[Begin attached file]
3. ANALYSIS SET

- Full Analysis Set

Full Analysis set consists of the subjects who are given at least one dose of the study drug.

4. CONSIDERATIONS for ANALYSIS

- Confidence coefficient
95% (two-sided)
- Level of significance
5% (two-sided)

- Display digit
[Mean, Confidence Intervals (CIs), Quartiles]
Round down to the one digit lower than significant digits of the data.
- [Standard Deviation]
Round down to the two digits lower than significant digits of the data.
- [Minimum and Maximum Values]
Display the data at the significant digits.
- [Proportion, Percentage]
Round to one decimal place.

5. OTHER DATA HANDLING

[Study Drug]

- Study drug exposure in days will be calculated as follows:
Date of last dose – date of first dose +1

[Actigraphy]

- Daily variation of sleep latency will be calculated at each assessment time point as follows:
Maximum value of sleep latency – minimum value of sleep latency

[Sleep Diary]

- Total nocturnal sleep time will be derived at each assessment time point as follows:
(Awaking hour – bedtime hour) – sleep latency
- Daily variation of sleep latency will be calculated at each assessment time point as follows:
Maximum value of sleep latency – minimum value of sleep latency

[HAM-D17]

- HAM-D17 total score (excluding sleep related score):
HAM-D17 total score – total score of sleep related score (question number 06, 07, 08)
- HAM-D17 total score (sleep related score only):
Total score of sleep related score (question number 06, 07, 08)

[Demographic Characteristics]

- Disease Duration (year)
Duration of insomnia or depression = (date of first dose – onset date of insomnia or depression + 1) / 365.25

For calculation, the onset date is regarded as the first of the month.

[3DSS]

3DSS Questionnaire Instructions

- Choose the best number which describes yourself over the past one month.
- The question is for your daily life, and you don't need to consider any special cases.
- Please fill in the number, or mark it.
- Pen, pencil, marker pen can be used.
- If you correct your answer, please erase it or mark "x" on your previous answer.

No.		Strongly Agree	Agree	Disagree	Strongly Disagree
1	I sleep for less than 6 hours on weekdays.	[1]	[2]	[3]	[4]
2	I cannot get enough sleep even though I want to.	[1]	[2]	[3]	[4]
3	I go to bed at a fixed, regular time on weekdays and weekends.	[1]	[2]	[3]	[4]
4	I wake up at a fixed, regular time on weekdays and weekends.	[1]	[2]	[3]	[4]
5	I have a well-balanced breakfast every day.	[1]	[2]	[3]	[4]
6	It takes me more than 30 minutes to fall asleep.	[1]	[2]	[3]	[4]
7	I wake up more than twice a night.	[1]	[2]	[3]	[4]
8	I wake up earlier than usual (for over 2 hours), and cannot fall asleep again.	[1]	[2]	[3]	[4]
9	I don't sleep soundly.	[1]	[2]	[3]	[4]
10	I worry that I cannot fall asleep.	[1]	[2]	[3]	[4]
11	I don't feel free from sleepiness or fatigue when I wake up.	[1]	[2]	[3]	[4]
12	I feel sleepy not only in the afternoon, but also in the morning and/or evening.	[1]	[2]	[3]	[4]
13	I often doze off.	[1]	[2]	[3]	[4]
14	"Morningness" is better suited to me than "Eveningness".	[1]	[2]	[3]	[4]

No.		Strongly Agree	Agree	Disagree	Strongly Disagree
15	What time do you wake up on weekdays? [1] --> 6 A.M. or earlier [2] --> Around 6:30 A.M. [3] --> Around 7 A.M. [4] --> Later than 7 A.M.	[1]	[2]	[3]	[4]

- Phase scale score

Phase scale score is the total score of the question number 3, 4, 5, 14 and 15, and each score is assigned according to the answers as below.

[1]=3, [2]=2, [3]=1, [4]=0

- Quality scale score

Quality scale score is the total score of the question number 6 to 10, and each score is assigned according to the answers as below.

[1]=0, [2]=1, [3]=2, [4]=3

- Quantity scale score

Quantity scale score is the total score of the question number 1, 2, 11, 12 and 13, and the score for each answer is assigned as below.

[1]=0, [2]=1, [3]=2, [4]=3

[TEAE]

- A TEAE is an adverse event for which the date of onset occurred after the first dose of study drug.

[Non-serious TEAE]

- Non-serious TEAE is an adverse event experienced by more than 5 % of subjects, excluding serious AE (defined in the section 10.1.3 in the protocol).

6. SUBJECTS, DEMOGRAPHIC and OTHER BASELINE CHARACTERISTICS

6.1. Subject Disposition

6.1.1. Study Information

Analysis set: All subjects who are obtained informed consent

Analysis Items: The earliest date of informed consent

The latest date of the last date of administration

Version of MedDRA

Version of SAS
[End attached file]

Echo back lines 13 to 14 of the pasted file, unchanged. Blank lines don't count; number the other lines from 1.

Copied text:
Round down to the two digits lower than significant digits of the data.
- [Minimum and Maximum Values]